“What is most important is to give a hand up, not a handout”  This was one of his favorite expressions.  Also, “give a man a fish and he will eat for a day; teach him to fish and he will eat for his whole life” – these also were some of his favorite expressions and he used them often in his speeches.

Several campaign pros have told me that Jack’s problem was that instead of raising money by making calls begging donors for cash, he would rather jet off and give a speech to an African American group or LaRaza. 

That, to me, was a badge of honor for Jack.  He absolutely believed in his ideas and felt that they could move people to his side; that’s why so many black and hispanic leaders will talk about him so positively.  It’s also a reason I respected him so much.

He absolutely believed that if the Republican Party was going to be successful, it would have to reach out to all people; it couldn’t just preach to the choir – it had to try to convince people that its ideas had currency and effectiveness. 

This is even more important today, where his beloved party is out of favor at the moment.  It is going through a soul searching, trying to decide whether to move toward the middle and become Democrat lite, favoring government influence or whether it will go back to its founding ideas in the worth of the individual and the power of individual entrepeneurship and private investment and free markets.

Jack’s push for tax cuts were all about the latter – he embraced and expanded upon supply side economics, which holds that incenting private investment by reducing tax rates would key economic growth and further investment which would create jobs, feed innovation and lift our standard of living.

How wonderful that Jack was able to see his ideas at least partially implemented by Ronald Reagan, which touched off an investment and technological boom that has transformed the world.  He was sad that the first President Bush derailed the Reagan revolution by agreeing to tax increases.  He was more sad that his Republican party during the late 90’s and second Bush administration went even further to the side of empowering and expanding government, although the Bush tax cuts were certainly a way station that keyed what economic growth we could muster after 9/11.

Jack was also misunderstood on immigration.  Many of my fellow conservatives were dismayed that he took the side of more immigration but that was a key element to his ideas.  He wasn’t afraid of competition; he believed, as in football, that competition made all perform better.  The US needs to welcome those from around the world who believe in free markets and competition.  He often spoke of the Russian cabdriver or Asian dry cleaners who worked hard and competed for their share of the American Dream – these were essential to the continued growth of America; not something to be feared.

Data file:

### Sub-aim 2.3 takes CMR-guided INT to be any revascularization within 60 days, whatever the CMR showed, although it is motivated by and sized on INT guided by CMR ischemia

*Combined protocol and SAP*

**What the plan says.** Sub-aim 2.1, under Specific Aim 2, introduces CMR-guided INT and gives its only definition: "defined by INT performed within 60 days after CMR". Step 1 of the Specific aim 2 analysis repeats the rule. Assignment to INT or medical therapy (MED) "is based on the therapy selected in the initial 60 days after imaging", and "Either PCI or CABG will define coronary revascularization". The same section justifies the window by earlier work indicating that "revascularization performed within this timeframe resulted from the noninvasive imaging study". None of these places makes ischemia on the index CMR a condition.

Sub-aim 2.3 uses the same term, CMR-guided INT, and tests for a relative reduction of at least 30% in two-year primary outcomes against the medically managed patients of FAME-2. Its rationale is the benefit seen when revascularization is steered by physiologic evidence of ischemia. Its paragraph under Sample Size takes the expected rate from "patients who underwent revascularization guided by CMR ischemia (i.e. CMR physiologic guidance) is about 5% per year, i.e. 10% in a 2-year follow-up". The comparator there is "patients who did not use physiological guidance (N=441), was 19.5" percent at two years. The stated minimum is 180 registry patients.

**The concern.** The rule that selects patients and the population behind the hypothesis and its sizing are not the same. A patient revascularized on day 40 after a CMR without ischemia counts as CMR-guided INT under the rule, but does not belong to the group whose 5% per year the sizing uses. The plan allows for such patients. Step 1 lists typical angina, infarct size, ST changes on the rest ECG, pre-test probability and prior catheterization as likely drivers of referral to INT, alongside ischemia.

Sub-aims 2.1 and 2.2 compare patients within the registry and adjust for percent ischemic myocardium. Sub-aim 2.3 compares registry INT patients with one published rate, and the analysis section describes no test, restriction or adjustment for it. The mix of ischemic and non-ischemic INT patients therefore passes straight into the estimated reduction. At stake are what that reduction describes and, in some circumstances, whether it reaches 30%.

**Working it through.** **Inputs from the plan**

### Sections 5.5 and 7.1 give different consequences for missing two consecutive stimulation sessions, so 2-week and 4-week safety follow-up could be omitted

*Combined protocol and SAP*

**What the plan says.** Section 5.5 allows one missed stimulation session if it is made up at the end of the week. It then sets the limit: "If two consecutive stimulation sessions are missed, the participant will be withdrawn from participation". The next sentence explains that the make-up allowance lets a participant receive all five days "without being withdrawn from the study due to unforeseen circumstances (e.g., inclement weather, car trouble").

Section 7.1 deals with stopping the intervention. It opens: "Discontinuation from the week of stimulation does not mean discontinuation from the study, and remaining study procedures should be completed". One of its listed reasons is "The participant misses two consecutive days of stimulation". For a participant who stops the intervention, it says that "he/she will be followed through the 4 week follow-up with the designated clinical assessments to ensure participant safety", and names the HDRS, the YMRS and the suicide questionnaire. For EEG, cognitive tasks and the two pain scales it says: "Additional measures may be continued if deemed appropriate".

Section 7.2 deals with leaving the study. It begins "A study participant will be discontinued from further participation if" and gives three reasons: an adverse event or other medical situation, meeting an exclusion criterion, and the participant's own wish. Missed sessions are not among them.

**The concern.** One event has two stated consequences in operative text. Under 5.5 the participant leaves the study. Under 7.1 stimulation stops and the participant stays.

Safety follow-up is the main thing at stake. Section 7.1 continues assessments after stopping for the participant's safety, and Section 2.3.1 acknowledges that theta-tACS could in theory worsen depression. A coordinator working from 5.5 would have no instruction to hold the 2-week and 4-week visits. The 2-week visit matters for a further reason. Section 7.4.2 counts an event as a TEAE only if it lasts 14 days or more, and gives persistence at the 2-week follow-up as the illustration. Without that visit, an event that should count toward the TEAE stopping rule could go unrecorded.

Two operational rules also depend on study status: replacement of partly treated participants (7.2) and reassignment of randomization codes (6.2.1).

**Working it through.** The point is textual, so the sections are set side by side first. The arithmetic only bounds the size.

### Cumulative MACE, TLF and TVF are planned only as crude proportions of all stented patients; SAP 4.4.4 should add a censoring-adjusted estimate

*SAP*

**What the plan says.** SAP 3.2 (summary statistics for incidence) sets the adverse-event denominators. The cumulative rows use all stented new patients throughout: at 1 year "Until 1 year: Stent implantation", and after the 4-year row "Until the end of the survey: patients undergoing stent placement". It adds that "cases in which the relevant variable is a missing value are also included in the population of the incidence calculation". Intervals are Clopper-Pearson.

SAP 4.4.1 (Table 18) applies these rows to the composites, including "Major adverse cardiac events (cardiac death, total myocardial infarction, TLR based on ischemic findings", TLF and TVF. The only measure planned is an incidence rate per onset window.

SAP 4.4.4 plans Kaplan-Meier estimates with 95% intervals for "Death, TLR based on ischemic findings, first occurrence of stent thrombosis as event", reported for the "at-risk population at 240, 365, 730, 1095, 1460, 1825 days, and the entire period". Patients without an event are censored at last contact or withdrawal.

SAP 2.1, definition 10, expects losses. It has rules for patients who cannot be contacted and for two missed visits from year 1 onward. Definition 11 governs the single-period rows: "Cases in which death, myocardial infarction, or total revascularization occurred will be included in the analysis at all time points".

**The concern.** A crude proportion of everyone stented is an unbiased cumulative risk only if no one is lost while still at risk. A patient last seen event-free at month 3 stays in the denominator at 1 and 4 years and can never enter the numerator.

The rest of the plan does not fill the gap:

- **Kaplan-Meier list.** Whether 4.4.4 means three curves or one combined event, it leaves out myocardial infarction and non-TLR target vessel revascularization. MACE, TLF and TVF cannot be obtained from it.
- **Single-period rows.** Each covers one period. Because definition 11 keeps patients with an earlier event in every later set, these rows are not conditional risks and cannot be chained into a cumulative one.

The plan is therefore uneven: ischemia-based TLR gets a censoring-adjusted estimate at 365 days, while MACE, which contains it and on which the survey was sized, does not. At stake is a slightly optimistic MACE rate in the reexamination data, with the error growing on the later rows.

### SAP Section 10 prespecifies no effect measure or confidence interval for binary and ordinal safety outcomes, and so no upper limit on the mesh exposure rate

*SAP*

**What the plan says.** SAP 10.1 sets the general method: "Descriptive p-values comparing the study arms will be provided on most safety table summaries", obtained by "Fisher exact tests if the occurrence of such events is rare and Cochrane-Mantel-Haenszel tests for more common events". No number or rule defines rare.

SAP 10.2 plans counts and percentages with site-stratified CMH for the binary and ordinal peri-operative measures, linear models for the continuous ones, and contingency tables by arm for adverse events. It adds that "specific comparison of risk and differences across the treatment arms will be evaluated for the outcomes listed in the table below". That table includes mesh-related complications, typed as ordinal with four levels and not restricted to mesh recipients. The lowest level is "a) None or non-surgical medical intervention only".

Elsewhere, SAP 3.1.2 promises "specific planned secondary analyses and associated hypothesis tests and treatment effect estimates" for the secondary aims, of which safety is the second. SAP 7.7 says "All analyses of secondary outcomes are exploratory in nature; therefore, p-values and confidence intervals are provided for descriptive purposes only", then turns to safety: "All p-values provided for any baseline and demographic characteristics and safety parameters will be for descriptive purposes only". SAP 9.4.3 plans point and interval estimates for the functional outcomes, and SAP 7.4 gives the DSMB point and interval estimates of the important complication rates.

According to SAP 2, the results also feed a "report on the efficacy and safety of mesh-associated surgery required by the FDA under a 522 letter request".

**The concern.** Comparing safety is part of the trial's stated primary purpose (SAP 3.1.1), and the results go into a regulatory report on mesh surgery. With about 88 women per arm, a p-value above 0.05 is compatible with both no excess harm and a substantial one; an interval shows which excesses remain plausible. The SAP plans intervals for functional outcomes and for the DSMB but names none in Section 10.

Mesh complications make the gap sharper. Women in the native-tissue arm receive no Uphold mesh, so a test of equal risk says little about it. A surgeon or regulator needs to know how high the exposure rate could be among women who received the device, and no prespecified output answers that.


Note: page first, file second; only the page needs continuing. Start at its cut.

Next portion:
Rest in Peace, Jack.  You deserved better than the country gave but you lived a wonderful life and I am proud to have known you and been inspired by you.  Condolences to your lovely and loving family.  We will all miss you.

 John Cox

The Opposition Surprise?

A couple of days ago, after being heavily courted by the Obama whitehouse, Republicans pitched a shut out in the vote for the new bailout. A bailout that they were constantly being told by the MSM would be “risky” to oppose. Amazingly, not ONE voted for it. At first glance, especially considering the last 8 years, this was a shocker to the blogger community.

However, I think that it is important to recognize that one of the positives of the last two cycles is the amount of squishy moderates who lost on our side. Would it be nice to have them and have a majority, undoubtedly, but having a consolidated minority dedicated to Republican principles is refreshing. These squishy moderates were especially disappointing, because we were told that while they were socially moderate at best they were rock solid on fiscal conservatism, however in truth they were squishy all the way around.

Congratulations to the Minority leader for actually leading. The backbone is about 6 years too late. It is too bad that it took a sweep of liberal leaders to affect this mindset. Now a word of caution. Don’t get squishy now. When you voted NO, america cheered. They might be cautious, but like the child who knows that the parent who takes away the cake is doing it for their own good, America to understands the ramifications of this delectible piece of cake.

It is also important to note that the opposition did NOT simply oppose. Unlike the predecessors in the Democratic minority, it is hard to call this group of patriots a party of NO. They offered a delightful alternative to the measure. A measured response. Telling america that this is what would be passed if you allow us to lead, as opposed to waiting for a change mandate when America won’t care about the details. Brilliant, good work, keep it up. The grassroots is watching, you may just pull us off the bench!